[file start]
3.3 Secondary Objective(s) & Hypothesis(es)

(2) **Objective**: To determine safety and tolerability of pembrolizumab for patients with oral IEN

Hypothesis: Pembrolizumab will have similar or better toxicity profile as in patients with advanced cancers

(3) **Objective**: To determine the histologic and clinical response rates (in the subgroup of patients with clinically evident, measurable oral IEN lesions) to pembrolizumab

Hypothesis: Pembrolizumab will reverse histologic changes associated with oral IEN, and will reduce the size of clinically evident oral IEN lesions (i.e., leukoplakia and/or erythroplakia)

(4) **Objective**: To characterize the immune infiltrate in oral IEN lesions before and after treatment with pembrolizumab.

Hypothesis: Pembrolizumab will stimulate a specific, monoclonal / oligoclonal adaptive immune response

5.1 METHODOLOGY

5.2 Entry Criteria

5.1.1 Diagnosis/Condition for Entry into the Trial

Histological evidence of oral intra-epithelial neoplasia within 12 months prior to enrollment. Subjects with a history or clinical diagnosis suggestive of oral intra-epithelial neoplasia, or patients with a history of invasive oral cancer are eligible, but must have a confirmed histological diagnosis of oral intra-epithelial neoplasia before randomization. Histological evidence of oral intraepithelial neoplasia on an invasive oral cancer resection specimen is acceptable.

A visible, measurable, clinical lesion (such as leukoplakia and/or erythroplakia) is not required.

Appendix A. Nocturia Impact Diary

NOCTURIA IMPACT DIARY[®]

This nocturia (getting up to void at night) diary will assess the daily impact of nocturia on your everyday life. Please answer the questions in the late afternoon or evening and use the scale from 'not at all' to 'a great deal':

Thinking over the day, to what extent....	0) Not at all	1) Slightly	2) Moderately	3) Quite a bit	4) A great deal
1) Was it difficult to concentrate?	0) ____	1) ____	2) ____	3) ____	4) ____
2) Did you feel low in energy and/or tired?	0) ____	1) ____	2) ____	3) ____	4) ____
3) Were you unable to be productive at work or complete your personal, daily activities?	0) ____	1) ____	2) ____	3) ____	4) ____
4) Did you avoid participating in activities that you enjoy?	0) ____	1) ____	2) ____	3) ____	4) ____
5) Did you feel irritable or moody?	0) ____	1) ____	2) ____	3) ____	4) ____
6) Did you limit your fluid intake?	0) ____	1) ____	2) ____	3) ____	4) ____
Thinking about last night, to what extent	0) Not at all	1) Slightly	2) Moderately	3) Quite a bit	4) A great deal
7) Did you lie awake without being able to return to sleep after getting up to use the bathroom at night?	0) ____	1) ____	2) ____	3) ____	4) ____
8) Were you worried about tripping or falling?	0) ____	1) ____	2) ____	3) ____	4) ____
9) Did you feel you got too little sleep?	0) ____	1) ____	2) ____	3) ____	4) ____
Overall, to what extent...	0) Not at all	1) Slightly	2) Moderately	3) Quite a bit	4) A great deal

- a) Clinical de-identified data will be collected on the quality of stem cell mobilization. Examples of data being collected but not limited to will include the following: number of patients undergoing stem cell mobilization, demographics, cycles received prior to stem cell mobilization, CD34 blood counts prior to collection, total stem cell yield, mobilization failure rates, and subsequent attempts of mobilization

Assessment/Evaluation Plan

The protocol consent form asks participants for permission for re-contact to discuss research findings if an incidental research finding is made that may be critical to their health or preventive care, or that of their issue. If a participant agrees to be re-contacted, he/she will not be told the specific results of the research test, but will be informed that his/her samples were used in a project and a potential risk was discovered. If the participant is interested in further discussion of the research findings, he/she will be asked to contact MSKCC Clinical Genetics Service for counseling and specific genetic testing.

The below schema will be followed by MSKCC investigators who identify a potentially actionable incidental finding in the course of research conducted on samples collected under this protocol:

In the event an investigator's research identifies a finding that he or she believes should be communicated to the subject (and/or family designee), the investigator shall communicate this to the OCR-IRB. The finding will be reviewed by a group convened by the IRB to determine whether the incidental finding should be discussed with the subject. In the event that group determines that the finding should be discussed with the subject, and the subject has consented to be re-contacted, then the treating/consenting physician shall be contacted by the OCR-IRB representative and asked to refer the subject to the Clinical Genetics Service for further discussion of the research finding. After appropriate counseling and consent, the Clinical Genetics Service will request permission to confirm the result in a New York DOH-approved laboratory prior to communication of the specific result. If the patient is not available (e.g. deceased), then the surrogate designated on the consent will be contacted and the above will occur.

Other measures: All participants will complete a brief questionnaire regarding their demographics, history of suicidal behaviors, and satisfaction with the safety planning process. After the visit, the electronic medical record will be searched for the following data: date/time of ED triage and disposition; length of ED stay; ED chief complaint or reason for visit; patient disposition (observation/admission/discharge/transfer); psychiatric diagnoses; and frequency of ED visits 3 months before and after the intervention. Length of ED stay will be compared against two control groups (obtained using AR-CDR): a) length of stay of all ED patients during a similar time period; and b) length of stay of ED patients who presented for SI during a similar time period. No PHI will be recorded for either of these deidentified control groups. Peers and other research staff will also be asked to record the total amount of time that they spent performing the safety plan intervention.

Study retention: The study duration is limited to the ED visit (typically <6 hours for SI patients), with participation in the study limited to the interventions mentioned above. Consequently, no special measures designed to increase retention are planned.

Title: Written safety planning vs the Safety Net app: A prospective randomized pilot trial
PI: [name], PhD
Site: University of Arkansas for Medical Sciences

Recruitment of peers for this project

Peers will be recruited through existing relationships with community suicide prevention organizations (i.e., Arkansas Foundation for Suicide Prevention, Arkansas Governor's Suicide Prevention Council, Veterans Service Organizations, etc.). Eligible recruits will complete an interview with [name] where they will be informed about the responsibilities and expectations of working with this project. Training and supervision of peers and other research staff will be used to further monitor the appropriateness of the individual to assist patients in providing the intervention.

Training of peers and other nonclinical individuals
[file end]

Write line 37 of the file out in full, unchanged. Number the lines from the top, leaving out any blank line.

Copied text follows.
Site: University of Arkansas for Medical Sciences